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Installation Profile: NYC Inc.

Apr 14, 2009 12:00 PM, By Dan Daley

Smart screen technology greets global visitors at the Big Apple information center.

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New York City Information Center

In a $1.8 million project, the New York City Information Center brings tourism and technology together with the help of integrator VideoSonic Systems. Visitors can plan their stay in the Big Apple with the touch of a finger using customized GestureTek touchscreens that display activities based on the search criteria they plug into the system. Photos by Anthony Donovan

First impressions count for a lot in business, and NYC & Company—New York’s marketing, tourism, and partnership organization—understands that. It largely prompted the creation of the official New York City Information Center, located at street level in one of the city’s signature skyscrapers just north of Times Square. And as appropriate for a city called Silicon Alley, there is plenty of technology integrated throughout the 2000-square-foot center.

Packing a lot of equipment into the space called for a somewhat different relationship with service vendors. In this case, VideoSonic Systems—a New York-based systems-integration company that specializes in integrating audiovisual technology for museums, universities, corporate buildings, and retail facilities—was chosen as both the project consultant and the technology integrator.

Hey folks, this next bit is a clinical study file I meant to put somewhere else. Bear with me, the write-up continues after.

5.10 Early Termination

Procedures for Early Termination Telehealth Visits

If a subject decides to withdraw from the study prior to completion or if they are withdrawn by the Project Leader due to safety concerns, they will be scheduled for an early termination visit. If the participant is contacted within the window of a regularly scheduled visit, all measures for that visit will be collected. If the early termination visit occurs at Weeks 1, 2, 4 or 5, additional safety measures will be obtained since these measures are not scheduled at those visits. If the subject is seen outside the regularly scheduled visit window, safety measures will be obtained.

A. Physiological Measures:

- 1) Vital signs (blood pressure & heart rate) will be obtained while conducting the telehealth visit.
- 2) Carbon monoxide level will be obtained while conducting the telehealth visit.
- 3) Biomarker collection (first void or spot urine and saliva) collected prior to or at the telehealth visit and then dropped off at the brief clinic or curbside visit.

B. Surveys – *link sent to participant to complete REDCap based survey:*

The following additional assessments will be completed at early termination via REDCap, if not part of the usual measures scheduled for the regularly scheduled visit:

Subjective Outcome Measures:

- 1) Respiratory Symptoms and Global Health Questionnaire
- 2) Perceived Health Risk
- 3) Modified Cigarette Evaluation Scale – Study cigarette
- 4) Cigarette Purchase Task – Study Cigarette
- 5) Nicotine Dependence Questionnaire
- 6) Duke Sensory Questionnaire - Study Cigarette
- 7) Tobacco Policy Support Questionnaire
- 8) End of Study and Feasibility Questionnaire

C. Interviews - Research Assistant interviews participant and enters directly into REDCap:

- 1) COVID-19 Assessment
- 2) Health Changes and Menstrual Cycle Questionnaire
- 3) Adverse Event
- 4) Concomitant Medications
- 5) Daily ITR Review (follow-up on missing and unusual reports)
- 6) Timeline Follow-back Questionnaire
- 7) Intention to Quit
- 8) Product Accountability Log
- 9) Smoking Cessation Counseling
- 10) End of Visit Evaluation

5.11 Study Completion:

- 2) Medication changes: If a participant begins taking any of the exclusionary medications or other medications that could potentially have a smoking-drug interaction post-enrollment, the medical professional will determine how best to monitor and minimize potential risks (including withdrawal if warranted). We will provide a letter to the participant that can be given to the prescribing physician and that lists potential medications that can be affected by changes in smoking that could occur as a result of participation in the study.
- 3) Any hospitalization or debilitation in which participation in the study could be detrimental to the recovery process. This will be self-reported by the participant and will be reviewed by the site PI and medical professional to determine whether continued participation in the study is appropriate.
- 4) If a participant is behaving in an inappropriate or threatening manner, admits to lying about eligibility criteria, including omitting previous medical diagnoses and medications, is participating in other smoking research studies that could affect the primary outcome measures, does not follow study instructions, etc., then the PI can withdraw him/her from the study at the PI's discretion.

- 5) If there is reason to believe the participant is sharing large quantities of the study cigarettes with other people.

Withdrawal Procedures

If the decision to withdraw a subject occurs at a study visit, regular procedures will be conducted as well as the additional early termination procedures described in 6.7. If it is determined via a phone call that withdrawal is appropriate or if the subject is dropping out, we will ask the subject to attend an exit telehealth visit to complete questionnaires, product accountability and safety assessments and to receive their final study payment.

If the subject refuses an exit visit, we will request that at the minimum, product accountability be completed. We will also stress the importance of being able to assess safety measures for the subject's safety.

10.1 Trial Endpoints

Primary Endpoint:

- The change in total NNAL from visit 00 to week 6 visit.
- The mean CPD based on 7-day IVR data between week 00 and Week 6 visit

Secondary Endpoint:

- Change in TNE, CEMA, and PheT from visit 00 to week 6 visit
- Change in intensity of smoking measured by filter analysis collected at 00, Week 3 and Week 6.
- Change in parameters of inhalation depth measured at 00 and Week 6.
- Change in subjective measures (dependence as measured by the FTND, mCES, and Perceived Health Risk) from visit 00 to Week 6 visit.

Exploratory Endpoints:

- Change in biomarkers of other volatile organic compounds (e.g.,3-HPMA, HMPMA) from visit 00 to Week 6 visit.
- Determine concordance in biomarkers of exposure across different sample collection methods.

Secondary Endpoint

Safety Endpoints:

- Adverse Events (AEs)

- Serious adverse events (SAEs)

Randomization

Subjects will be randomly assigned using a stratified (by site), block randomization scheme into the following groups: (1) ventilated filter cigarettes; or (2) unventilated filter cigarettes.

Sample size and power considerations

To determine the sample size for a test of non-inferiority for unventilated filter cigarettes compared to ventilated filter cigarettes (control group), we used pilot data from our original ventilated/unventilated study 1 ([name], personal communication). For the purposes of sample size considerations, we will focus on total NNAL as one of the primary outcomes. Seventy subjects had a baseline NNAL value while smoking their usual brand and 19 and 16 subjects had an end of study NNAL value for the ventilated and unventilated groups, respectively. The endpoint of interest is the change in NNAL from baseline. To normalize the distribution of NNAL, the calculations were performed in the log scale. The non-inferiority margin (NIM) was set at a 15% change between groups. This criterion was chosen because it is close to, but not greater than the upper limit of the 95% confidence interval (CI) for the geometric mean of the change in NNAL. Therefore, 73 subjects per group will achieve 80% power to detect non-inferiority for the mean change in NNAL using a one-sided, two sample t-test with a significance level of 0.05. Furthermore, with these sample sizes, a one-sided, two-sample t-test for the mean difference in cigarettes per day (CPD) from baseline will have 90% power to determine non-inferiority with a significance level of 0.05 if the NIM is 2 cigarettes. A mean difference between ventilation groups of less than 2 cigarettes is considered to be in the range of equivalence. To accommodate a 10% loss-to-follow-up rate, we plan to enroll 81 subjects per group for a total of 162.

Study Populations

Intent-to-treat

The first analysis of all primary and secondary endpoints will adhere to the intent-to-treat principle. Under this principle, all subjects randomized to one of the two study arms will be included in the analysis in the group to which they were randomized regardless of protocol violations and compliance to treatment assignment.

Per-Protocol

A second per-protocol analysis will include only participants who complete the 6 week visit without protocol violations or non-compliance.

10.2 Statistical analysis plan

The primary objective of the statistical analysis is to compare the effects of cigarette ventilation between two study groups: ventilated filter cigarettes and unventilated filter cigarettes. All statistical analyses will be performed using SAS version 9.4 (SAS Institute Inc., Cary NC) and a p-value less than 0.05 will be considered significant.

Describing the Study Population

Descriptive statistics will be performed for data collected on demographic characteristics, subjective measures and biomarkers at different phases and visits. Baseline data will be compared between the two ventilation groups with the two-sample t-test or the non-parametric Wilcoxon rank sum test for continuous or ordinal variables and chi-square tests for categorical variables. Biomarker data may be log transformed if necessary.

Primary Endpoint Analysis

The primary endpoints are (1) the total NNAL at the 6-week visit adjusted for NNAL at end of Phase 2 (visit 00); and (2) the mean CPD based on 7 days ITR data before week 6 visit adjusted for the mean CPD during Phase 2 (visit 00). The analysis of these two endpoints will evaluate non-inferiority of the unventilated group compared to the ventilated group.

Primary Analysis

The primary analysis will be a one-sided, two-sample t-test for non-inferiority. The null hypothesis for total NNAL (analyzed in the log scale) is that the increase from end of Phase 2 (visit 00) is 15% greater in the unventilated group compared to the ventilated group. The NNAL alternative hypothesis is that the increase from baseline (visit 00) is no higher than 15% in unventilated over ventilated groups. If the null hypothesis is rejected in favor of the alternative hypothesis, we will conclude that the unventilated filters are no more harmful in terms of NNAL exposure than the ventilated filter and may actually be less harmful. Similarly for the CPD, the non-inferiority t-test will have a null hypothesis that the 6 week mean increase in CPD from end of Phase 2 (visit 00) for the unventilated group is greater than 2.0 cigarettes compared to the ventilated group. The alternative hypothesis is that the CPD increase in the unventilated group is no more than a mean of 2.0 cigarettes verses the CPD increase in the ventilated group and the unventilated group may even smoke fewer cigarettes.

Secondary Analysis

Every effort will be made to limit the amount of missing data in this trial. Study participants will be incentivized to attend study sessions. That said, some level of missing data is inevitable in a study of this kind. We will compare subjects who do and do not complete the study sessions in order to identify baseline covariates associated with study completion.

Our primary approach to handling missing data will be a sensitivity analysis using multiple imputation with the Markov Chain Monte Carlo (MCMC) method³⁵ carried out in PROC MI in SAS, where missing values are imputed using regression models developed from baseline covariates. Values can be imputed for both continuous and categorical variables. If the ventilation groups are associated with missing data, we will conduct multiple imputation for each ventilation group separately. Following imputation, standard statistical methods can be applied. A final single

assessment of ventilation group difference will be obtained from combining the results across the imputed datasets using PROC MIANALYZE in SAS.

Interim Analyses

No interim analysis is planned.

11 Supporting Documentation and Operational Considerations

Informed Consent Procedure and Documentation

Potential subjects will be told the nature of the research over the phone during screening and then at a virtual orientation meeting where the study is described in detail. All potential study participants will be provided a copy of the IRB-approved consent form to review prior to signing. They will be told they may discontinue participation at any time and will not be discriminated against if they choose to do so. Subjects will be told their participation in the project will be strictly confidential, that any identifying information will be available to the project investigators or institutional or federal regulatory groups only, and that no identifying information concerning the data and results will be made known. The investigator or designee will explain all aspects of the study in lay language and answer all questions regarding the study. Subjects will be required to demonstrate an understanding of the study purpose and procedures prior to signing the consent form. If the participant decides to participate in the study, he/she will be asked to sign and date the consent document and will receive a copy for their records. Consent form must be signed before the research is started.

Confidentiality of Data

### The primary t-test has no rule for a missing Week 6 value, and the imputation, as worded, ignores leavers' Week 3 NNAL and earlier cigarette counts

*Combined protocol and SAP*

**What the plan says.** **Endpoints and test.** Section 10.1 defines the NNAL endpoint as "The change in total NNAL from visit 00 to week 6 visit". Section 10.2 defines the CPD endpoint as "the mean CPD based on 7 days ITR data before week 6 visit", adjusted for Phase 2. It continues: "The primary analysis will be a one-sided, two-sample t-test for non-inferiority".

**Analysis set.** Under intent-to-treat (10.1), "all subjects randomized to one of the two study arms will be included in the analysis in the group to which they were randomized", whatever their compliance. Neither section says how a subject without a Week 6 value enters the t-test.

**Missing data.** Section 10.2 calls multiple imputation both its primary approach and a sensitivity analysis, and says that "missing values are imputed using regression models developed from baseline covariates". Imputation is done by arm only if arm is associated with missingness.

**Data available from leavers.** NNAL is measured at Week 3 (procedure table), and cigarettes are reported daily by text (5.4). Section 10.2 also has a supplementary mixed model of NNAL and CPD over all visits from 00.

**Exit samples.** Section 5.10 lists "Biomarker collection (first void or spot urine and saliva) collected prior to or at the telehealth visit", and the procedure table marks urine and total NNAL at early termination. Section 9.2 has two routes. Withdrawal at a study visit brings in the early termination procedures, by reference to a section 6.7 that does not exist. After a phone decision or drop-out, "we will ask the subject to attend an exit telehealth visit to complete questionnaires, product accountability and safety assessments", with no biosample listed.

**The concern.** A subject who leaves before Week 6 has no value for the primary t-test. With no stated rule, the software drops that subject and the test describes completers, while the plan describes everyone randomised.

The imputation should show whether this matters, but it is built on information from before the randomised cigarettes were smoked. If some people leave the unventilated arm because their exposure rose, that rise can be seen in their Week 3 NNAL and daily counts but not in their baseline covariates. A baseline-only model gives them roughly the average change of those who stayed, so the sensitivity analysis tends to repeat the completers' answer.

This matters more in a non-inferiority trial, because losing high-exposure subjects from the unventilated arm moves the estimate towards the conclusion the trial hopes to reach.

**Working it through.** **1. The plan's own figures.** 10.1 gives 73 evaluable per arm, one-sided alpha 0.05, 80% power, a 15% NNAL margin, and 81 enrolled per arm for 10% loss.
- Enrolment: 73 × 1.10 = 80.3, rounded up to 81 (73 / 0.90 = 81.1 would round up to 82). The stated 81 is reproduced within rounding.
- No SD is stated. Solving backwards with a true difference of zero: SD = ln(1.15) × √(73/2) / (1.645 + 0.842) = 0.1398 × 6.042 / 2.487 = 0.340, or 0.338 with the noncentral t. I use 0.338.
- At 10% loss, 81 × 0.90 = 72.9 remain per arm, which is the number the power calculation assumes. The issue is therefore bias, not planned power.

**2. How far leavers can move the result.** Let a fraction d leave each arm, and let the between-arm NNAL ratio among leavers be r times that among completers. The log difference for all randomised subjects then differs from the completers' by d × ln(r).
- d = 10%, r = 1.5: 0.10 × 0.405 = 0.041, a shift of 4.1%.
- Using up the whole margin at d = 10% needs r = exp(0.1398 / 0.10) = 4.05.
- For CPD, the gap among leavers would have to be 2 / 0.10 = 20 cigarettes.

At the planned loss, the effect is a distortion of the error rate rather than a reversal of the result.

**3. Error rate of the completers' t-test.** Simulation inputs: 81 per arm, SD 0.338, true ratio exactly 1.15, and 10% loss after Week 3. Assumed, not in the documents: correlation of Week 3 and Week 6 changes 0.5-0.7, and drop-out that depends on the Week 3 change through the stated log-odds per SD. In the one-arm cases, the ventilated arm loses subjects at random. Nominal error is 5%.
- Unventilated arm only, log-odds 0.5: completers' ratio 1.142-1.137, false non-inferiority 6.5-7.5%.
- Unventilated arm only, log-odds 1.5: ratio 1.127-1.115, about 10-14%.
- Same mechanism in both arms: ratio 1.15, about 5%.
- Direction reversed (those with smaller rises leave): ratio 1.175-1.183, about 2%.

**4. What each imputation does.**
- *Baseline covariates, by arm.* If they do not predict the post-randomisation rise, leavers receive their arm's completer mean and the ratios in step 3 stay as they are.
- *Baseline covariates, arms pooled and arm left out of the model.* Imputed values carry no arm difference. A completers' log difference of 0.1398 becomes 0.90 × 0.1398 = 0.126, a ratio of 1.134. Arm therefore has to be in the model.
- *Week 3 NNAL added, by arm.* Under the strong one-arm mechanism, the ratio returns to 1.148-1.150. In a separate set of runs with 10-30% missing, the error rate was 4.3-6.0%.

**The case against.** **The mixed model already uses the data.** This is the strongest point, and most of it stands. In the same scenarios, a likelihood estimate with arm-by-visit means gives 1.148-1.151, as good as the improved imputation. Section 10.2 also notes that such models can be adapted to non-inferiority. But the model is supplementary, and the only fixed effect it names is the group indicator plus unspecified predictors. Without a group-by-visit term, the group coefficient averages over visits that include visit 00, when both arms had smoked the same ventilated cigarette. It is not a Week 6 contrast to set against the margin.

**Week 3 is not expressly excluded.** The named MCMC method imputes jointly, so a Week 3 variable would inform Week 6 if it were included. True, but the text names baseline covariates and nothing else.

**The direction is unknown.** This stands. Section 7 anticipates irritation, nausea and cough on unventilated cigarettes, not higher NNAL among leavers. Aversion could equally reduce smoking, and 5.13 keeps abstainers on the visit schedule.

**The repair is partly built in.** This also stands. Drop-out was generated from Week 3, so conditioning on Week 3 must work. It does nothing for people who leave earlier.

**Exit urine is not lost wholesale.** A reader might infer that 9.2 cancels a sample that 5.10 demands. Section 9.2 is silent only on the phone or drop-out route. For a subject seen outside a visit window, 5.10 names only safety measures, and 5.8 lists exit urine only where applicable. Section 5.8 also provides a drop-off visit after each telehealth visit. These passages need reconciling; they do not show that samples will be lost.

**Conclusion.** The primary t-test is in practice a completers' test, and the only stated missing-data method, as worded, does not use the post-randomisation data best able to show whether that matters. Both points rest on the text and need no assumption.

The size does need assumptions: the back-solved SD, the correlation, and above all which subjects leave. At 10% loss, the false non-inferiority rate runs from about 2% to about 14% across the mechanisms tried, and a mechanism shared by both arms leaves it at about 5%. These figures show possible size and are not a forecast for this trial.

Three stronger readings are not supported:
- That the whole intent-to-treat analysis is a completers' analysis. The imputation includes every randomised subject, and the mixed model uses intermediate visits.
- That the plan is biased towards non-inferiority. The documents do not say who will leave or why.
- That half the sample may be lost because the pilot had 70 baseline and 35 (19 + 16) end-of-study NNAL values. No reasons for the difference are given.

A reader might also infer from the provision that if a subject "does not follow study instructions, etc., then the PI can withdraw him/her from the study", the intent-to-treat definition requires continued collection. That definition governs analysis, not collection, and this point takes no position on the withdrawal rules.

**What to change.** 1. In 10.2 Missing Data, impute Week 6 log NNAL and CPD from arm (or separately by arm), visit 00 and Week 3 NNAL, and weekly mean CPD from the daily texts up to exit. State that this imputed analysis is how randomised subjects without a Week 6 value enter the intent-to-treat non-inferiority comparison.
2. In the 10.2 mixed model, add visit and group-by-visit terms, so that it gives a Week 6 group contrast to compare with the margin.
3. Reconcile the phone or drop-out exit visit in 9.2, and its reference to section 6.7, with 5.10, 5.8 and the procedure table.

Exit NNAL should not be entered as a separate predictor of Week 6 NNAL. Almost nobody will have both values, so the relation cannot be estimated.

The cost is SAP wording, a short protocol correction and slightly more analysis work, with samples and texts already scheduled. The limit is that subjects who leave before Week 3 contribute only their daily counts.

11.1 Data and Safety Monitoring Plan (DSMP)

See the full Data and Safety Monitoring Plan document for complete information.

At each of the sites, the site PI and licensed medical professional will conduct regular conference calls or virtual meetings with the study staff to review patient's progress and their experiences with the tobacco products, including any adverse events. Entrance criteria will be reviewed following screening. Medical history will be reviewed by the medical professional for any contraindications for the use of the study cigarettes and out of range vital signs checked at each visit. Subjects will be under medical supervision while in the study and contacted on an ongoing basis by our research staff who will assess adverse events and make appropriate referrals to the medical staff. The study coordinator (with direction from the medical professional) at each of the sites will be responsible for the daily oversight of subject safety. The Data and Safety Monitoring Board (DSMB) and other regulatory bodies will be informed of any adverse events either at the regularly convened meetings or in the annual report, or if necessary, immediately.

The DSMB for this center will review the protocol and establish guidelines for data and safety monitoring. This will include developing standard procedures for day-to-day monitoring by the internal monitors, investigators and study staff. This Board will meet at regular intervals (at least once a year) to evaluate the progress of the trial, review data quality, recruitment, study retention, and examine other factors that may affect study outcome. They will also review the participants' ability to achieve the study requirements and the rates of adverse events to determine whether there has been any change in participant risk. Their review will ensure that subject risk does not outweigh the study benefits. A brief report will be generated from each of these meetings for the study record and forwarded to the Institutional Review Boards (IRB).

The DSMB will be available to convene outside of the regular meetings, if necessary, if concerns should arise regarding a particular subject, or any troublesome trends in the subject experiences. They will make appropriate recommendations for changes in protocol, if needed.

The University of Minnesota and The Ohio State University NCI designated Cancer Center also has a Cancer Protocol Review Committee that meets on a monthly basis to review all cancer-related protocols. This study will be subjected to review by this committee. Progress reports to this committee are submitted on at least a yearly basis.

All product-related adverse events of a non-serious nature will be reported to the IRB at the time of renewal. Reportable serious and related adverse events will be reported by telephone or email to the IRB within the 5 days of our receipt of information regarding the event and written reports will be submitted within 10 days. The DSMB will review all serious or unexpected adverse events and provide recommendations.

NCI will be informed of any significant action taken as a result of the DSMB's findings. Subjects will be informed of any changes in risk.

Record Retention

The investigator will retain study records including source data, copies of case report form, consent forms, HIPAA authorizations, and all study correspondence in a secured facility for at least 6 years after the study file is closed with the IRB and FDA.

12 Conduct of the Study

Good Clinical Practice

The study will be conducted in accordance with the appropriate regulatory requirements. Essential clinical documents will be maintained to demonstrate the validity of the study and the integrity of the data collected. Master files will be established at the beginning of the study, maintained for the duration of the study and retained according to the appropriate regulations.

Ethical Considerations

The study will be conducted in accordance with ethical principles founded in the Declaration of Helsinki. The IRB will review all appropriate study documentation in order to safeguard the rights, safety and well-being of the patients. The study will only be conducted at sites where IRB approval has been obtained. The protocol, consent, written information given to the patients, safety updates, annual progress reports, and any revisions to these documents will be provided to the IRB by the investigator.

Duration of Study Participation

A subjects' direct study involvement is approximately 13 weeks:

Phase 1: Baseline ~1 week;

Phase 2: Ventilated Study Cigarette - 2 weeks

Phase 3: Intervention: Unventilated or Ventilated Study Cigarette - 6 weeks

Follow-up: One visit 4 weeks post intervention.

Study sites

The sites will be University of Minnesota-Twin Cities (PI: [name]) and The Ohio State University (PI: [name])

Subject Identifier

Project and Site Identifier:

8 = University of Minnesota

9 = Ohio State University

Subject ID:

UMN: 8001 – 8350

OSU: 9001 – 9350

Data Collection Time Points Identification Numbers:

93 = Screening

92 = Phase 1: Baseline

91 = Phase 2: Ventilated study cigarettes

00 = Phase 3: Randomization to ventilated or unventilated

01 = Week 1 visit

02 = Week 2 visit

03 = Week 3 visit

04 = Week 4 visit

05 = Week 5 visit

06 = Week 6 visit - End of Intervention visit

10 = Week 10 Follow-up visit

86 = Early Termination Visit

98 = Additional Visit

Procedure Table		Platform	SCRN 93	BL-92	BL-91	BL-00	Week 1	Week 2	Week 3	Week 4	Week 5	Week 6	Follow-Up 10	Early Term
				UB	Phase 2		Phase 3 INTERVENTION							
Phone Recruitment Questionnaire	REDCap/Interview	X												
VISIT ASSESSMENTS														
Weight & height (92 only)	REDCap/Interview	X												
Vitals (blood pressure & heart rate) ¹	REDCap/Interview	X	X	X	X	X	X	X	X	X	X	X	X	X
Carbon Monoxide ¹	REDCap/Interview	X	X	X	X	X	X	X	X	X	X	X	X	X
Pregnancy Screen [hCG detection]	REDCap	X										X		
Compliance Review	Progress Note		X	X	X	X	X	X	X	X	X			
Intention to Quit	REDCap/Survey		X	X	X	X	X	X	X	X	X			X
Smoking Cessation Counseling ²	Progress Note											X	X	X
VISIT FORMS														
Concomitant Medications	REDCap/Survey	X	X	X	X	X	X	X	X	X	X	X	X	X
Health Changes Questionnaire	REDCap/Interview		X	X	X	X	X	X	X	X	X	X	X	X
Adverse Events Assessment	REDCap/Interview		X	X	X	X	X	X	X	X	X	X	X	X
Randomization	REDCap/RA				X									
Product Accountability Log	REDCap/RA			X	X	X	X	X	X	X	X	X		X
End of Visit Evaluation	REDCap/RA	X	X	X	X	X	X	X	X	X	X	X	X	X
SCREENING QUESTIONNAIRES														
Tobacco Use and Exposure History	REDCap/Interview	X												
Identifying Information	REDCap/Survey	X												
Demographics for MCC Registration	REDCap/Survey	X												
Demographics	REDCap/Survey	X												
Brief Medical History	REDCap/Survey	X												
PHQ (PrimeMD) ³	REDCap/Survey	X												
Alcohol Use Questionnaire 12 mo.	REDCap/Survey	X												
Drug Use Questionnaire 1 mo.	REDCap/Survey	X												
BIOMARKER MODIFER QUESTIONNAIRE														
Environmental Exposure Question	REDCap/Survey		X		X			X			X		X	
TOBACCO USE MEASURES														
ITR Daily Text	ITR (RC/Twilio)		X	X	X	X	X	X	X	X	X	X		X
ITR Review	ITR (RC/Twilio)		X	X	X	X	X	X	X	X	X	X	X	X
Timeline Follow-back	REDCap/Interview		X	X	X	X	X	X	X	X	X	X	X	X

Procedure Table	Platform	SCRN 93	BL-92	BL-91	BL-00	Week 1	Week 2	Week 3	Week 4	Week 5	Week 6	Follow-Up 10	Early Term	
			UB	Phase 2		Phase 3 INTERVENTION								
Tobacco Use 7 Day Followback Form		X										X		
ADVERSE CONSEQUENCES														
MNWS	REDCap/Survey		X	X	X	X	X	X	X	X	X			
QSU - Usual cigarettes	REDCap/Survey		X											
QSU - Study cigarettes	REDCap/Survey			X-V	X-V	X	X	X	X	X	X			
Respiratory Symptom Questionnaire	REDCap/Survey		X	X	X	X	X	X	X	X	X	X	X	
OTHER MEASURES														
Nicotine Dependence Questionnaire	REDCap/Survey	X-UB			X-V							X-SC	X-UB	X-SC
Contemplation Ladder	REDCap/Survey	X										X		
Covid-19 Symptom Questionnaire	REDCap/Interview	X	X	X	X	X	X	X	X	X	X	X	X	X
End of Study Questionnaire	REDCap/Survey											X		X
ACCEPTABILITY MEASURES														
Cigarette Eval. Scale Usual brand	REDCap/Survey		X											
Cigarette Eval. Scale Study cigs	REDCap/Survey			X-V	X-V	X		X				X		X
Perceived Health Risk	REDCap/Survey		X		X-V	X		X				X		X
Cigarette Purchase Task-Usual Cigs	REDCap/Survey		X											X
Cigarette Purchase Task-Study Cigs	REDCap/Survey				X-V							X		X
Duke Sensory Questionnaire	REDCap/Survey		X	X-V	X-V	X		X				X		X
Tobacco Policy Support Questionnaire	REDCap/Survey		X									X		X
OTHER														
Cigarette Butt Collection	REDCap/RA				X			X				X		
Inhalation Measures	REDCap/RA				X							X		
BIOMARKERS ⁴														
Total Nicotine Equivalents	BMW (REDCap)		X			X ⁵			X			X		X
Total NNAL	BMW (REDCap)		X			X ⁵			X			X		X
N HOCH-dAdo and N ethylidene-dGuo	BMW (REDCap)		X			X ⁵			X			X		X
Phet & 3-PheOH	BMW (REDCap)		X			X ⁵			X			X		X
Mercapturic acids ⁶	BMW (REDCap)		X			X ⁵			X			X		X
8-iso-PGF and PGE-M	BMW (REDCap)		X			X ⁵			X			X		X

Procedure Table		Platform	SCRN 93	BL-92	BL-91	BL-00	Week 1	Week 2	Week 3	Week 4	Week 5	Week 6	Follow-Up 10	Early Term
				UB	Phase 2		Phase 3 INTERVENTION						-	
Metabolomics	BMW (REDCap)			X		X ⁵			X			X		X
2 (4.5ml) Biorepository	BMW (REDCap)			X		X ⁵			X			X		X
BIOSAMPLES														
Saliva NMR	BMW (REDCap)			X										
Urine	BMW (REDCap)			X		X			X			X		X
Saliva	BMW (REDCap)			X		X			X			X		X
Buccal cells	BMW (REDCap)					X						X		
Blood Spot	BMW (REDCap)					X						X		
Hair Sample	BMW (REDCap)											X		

“Serving as both the client’s consultant and systems integrator meant that not only did we need to specify the equipment, but that we would be responsible to install it and maintain it,” says Glenn Polly, the integrator’s president and owner. “VideoSonic’s responsibility was to interpret a very loosely defined operational specification from the content producer, and locate and then integrate the hardware and systems that could support the functionality for the visitor’s experience.”

Tables and Walls

Visitors to the center soon encounter exotic video technology, starting with GestureTek ’s touch-sensitive object-recognition engine, which is manifested in three tabletop display housings that were custom-manufactured for VideoSonic. Beneath the display screens are projectiondesign F10 high-definition WUXGA 1920x1200-resolution DLP projectors, configured for a 16:10 aspect ratio. While GestureTek’s screens are found in museums and other facilities around the world, Polly says that this is the first time the system has incorporated both finger-sensitivity and object-recognition capabilities.

Riding on GestureTek’s engine is a Flash program created by Jake Barton at Local Projects in New York. The program is based on Google Earth software that allows visitors to self-navigate a tour of the city on the screen, choosing museums, restaurants, clubs, and other sights by using an active “puck” that will log each choice. The content is actually pulled from a database maintained by NYC & Company, whose staff enters information related to events, openings, restaurants, shopping, theaters, and transportation that appears as responses to a visitor’s selection.

“Multitouch tracking has only been around a few years, and there’s no operating system specific for it,” says Ed Betts, director of business development for GestureTek, who adds that much of the engine runs on open-source technology.

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